The importance of having a Will.
Do I really need a Will? Traditionally the answer to this question is an unequivocal yes!! Especially if you have children and a spouse you wish to provide for.
The general view is that it is essential for every person to have a Will, whether or not you decide on a Will depends if the consequences of not having a Will are acceptable to you, some of the consequences are:
- You will not be able to choose your beneficiaries.
- You will die intestate and your estate will be distributed in terms of the Intestate Succession Act 81 of 1987.
- You will not be able to choose an executor nor appoint a guardian or trustee should you have any minor children
There are several other factors which makes it desirable to have a valid Will.
The Wills Act 1 of 1953 regulates the validity of a Will and the specific requirements. Section 2 of the Wills Act are of importance in this regard and sets out the requirements of a valid Will, they are:
- A Will has to be reduced in writing
- Each page of the Will has to be signed at the bottom by the testator and two witnesses competent to adduce evidence in a court, all of which must sign in each other’s presence.
- In the event that a testator is unable to sign he must sign by way of mark, in the presence of two competent witnesses, in front of a commissioner of oaths whom must certify the Will.
It is important to note that in Kidwell v The Master it was held that a Will was invalid as the testator signed right at the bottom of the page, there was around 17cm between the testator’s signature and the end of the Will as well as the witness’s signatures. The court held that the Will did not comply with section 2 (1) of the Will’s Act and therefore it was rendered invalid. In practice our office’s has reviewed many Wills where unsuitable and or unqualified people and or institutions drafted Will’s for clients and such error was found to be very common in some of the Wills we reviewed.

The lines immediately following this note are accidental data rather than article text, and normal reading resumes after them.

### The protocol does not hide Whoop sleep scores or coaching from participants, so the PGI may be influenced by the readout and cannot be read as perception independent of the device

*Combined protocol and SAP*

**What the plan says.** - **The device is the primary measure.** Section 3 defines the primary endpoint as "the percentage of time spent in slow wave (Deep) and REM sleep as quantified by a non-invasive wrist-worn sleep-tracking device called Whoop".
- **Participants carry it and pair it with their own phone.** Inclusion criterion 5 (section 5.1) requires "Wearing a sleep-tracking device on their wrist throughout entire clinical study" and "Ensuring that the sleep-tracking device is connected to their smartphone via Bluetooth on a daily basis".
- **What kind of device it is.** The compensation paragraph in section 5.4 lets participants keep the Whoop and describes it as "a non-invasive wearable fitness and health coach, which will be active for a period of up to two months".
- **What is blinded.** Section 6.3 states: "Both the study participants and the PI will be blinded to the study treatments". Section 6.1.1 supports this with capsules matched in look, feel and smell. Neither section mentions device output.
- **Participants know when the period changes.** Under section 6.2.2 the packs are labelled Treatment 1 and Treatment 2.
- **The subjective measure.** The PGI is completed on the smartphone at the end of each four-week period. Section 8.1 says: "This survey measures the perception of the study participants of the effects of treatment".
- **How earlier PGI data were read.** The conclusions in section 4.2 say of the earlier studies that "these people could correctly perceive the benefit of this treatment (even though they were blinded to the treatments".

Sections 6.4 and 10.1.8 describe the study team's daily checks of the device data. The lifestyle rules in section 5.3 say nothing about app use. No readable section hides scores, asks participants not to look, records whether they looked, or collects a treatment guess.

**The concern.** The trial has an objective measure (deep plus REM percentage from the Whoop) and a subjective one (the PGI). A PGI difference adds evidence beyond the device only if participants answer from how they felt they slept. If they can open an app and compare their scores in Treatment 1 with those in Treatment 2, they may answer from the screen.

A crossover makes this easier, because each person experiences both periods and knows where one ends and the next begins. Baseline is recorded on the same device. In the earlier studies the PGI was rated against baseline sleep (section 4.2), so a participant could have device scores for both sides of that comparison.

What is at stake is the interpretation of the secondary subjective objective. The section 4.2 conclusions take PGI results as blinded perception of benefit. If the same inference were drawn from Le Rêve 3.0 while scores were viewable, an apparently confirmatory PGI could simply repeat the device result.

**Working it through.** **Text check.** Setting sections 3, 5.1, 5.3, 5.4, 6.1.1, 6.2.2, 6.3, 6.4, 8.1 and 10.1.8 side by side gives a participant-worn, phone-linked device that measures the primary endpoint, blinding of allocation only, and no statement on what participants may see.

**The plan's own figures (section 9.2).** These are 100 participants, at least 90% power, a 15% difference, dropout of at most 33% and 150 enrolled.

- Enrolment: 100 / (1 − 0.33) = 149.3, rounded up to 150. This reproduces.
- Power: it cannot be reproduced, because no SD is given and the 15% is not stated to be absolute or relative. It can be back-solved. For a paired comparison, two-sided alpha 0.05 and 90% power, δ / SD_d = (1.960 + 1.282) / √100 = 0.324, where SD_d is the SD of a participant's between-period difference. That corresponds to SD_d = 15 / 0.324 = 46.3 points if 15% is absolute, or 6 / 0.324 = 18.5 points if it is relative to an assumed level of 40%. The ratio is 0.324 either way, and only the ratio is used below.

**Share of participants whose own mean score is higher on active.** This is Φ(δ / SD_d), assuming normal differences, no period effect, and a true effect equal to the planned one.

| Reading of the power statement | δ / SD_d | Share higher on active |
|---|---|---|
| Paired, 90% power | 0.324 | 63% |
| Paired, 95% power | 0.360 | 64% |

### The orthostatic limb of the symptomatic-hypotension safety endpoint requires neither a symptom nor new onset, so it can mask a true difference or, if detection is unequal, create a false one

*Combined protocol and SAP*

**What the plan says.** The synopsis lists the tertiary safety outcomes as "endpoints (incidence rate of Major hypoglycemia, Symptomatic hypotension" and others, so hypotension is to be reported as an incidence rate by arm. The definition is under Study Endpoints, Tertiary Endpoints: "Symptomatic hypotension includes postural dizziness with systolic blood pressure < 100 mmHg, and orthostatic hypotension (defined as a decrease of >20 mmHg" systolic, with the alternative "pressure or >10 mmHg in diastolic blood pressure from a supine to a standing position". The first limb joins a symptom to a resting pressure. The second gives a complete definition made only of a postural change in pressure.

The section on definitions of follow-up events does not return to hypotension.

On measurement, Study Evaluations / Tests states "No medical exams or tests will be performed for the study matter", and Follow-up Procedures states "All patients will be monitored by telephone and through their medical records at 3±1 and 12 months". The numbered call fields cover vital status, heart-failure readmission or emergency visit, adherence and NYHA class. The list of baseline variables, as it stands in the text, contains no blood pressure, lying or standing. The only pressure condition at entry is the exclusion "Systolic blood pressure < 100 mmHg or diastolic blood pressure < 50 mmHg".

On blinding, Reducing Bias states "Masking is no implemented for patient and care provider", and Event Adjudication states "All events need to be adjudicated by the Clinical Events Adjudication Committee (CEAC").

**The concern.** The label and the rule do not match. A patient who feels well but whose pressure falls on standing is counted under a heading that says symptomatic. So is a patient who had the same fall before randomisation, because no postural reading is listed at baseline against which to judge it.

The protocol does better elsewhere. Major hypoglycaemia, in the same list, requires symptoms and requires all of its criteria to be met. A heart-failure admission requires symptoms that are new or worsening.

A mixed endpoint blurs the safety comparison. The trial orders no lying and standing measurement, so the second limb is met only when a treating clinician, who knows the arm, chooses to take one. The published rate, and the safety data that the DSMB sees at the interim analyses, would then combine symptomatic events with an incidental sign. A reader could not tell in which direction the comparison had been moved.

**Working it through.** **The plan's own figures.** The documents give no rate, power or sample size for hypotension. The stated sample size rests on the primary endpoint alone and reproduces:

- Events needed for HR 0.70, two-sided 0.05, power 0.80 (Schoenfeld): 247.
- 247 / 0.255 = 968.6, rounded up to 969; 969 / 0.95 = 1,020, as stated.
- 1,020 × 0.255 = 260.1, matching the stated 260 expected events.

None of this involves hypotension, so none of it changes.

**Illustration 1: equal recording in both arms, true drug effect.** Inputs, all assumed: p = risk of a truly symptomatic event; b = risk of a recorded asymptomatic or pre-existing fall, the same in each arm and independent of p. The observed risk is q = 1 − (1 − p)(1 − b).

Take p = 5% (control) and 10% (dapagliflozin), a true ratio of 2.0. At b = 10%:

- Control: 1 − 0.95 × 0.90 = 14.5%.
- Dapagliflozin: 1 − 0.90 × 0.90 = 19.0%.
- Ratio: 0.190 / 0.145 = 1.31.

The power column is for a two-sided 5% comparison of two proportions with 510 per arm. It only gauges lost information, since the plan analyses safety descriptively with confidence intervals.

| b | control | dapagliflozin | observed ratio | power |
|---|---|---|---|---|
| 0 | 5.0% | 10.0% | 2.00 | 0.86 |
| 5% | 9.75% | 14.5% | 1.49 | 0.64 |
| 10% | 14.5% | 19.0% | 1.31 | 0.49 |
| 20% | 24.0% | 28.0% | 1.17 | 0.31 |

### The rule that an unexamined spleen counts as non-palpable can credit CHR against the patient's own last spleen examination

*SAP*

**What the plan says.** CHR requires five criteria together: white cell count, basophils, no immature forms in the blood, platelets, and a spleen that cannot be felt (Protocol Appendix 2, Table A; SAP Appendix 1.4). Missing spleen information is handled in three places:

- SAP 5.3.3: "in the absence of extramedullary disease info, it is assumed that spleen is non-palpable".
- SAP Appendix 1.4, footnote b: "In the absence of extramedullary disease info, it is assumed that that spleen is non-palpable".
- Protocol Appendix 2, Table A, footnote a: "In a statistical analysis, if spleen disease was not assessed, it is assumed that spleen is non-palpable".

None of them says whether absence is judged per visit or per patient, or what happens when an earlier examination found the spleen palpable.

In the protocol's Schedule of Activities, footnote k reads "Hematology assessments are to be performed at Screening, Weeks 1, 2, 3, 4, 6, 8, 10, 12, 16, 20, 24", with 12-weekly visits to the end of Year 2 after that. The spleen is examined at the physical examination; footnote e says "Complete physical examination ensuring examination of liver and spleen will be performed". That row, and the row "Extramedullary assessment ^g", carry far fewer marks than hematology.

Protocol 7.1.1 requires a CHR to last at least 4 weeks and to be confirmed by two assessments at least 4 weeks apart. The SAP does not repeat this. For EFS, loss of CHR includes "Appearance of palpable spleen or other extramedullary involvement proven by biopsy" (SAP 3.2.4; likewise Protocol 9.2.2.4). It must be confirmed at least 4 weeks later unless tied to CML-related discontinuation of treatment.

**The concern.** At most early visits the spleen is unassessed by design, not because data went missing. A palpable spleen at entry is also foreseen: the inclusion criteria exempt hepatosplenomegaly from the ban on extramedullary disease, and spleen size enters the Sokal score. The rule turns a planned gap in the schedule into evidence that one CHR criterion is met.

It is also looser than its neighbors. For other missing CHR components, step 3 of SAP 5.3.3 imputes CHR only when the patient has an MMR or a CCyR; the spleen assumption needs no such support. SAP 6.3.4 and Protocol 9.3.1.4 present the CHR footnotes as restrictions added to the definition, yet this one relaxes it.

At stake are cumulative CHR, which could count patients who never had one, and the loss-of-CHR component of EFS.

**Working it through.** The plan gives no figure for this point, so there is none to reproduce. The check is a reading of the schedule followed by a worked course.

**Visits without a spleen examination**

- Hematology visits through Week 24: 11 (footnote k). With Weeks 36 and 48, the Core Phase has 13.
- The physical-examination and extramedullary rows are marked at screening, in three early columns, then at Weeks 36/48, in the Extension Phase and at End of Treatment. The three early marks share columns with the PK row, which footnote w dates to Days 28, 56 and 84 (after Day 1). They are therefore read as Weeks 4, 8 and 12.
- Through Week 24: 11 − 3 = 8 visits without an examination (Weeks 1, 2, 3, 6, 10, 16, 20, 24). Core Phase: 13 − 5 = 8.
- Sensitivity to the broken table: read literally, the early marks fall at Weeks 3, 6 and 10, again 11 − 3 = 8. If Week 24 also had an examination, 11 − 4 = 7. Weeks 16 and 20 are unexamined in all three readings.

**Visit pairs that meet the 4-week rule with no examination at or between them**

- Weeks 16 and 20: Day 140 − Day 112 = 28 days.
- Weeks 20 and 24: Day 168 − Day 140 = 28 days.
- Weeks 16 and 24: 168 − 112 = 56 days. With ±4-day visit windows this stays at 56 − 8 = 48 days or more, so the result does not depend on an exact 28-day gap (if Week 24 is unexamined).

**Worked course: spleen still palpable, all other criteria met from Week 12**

Some of the benefits of having a Will are:
- If you have minor children, you can appoint a guardian to take care of them, in the absence of a Will the court will appoint a guardian either a family member or a state appointed guardian, thus it is vital that you make provision in your Will for a guardian.
- If you have minor children or any special needs beneficiaries you can provide for them by creating a trust in which assets can be held and administered to their benefit until they reach a certain age, for a specific period or until a certain occurrence.
- You can clearly state your preferences as well as whom will inherit what and thus avoiding any family disputes
- You can make donations, bequests or leave legacies to charity in order to minimize estate duty payable
- You will be able to appoint a guardian, trustee and executor of your choice.
Some of the duties of an executor includes collecting assets, paying creditors, distributing the estate in accordance with your Will and reporting to the Master. When faced with the decision of whom to appoint as an executor of your estate it is important to note that an executor is allowed to charge an maximum of 3.5% plus VAT of the gross value of your estate, this means 3.5% on the total of all assets before any deductions.
When most financial institutions and or attorneys receive instructions to draft a Will they eagerly appoint themselves as executors of an estate, some even agree to draft the Will for a lesser fee or do not charge any fee should you appoint them as your executor.
This means that such institution will be allowed to charge 3.5% of the gross value of the estate plus VAT. In our opinion it is unethical behavior unless the financial consequences are explained to the client which rarely happens. It is advisable that you consider appointing your spouse or a family member whom then in turn can appoint a suitably qualified person as agent in terms of Regulation 9 to administer the estate. They will then be able to negotiate a lesser percentage or a fixed fee ensuring that your beneficiaries have more cash in pocket.
It is of utmost importance that you choose a competent and suitably qualified person to draft your Will in order to ensure that your Will complies with the formalities as set out in the Wills Act, if your Will fails to meet these requirements your Will, will be render invalid and you will be regarded as having died intestate.
Our firm specializes in Wills and Estates, do not hesitate to contact us should you have any questions.